Alphas are the most expensive, but also some of the most popular. According to Furls, the Tulipwood or Cocobolo Alphas in Size 5mm are their best sellers.

Candy Shop Hooks

I’ll give some details on these hooks here and plan to update when I’m able to try it first hand!

These are pretty, of course, all Furls hooks are, but they’re also ergonomic, shorter at 5.75″ in length and only weigh .2 oz. That’s the lightest hook. I definitely want to try one of these.

The Cons

There are so many good things to say so I want to sum up the cons.

They are pricey.

These handmade hooks can break. If they roll off the table and hit the floor wrong, the tip can break off. This is more likely in the woods and resins.

I use the leather hook holders to keep my hook safe in my #wip bag. The leather clutch is great for keeping a whole set of hooks.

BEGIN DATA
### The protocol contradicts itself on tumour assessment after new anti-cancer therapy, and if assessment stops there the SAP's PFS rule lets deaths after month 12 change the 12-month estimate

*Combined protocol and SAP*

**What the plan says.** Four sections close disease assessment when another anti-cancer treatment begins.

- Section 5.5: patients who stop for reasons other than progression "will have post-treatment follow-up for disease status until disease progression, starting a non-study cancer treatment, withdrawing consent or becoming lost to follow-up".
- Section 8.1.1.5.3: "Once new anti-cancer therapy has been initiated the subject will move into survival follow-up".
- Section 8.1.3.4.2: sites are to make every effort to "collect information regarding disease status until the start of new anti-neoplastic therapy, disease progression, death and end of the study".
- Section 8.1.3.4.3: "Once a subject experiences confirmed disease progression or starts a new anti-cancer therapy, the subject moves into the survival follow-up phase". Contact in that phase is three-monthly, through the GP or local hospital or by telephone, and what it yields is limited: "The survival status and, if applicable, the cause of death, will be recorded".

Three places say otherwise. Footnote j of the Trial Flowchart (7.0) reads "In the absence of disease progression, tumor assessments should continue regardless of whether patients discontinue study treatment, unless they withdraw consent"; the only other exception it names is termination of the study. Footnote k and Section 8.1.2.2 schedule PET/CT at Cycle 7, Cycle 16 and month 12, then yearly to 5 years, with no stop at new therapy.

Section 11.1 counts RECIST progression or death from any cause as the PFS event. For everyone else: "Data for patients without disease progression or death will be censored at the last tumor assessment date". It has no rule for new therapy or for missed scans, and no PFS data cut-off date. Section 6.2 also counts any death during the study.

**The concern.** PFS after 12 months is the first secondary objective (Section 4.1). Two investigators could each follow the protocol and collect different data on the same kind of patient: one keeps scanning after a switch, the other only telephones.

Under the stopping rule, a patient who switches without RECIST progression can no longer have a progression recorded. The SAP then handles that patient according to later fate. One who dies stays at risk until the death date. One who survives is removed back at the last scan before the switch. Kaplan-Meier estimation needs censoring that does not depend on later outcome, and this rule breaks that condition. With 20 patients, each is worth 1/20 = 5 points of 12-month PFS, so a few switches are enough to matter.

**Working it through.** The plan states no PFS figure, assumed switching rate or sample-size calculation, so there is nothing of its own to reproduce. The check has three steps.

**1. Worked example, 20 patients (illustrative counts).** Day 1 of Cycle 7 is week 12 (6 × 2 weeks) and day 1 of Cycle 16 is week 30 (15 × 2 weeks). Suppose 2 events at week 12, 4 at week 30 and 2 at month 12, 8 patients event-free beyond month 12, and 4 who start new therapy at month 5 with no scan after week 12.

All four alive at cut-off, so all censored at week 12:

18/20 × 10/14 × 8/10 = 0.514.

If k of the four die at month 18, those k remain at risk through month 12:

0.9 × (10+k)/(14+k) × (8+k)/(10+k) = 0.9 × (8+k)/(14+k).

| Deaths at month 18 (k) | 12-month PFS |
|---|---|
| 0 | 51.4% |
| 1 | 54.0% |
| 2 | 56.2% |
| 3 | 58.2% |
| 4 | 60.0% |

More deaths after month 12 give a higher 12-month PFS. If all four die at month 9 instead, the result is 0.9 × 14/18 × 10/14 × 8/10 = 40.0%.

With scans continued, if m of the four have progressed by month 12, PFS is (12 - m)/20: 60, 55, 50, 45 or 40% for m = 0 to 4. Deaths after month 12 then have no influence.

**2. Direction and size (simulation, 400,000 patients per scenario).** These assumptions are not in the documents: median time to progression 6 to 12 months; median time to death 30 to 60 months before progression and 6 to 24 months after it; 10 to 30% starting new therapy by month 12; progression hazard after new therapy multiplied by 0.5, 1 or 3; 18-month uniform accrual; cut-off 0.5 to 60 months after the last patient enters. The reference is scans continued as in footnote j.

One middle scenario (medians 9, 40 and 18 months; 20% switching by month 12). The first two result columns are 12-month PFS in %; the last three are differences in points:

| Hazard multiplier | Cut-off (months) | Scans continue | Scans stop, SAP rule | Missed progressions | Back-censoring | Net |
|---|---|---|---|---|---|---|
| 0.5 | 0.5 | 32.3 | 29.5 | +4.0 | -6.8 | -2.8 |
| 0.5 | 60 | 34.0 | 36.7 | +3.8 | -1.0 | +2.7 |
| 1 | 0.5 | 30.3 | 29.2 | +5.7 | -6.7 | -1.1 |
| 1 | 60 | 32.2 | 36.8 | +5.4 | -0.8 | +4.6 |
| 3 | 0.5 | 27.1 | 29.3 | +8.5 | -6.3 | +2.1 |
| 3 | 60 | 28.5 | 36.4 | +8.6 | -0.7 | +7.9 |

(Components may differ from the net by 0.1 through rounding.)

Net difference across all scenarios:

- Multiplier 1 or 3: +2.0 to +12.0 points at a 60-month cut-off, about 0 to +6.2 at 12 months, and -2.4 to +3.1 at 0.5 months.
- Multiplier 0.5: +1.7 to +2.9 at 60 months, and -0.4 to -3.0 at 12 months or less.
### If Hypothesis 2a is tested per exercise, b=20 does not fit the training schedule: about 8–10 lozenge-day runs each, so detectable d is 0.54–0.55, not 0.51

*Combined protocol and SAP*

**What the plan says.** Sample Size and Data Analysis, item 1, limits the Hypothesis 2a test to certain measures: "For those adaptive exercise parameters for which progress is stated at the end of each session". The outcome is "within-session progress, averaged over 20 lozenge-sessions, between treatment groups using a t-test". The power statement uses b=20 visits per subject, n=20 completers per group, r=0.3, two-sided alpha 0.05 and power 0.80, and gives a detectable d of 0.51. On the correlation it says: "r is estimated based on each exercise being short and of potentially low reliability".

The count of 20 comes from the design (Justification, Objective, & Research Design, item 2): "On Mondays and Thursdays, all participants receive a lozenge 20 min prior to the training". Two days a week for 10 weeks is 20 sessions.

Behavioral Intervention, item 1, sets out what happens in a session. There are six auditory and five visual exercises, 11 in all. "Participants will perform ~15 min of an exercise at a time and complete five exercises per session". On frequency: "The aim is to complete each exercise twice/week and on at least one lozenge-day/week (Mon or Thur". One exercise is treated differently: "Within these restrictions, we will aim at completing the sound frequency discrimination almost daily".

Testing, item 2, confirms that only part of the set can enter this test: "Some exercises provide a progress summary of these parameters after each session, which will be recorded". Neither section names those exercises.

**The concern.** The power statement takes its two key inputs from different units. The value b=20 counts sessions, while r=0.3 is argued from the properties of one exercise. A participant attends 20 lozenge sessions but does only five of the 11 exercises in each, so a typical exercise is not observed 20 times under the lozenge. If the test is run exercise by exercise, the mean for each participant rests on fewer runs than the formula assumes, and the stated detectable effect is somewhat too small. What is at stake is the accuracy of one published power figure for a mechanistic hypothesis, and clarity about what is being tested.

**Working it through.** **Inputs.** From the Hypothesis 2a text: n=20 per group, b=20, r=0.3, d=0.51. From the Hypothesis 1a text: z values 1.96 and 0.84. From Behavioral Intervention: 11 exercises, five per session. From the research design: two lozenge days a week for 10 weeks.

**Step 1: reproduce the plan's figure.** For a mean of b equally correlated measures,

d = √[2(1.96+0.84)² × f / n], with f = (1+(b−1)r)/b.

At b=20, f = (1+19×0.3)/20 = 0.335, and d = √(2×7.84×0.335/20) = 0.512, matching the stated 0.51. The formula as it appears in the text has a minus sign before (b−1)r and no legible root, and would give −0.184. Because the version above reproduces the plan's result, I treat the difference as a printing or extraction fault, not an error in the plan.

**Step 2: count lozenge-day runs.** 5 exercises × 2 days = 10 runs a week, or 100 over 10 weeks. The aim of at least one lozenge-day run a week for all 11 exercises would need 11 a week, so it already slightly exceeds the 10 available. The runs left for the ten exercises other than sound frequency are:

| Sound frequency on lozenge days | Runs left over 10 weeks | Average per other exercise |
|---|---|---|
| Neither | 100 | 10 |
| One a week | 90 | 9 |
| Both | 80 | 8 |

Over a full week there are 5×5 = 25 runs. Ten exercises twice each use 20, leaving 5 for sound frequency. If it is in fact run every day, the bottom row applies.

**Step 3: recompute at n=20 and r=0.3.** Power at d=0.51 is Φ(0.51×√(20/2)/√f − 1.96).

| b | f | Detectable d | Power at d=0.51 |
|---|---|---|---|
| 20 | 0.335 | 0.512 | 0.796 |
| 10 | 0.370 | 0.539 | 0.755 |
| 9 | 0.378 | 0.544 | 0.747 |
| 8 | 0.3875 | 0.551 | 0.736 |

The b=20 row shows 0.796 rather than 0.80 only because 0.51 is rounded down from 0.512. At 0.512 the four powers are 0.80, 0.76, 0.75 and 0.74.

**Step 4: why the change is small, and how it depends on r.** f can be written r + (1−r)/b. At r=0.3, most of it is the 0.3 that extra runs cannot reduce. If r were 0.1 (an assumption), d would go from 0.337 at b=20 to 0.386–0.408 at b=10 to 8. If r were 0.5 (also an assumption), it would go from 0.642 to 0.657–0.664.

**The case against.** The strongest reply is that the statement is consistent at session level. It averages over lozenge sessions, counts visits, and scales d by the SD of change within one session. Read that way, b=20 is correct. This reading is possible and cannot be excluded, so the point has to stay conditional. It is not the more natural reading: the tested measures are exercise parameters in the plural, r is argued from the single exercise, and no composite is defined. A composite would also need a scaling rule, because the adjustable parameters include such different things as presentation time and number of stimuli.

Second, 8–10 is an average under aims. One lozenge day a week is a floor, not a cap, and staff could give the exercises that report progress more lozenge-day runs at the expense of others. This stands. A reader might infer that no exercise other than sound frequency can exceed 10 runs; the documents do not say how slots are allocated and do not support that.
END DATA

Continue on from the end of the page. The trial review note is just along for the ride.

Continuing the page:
Using the right tools for healthy hands is important. But so is taking breaks, keeping good posture, stretching and massaging your hands and arms.

My Recommendations

The best ergonomic crochet hooks I use are my Furls. The ergonomic handle allows me to have a comfortable grip and crochet for longer periods of time.

I twirl my crochet hook through my fingers and hand as I work. For this reason the smooth hooks with the ergonomic handle work well for me.

Some crocheters keep their thumb on the thumb rest and there’s more wrist motion as you work. If this sounds like you then you may prefer the Clover Amour Hooks, or similar type. 

If you’re still on the fence you can pop over to Furls website and read all the positive reviews about their beautiful crochet hooks!

Light wood crochet hook on yarn ribbing in beige.

What different brands do you use and love?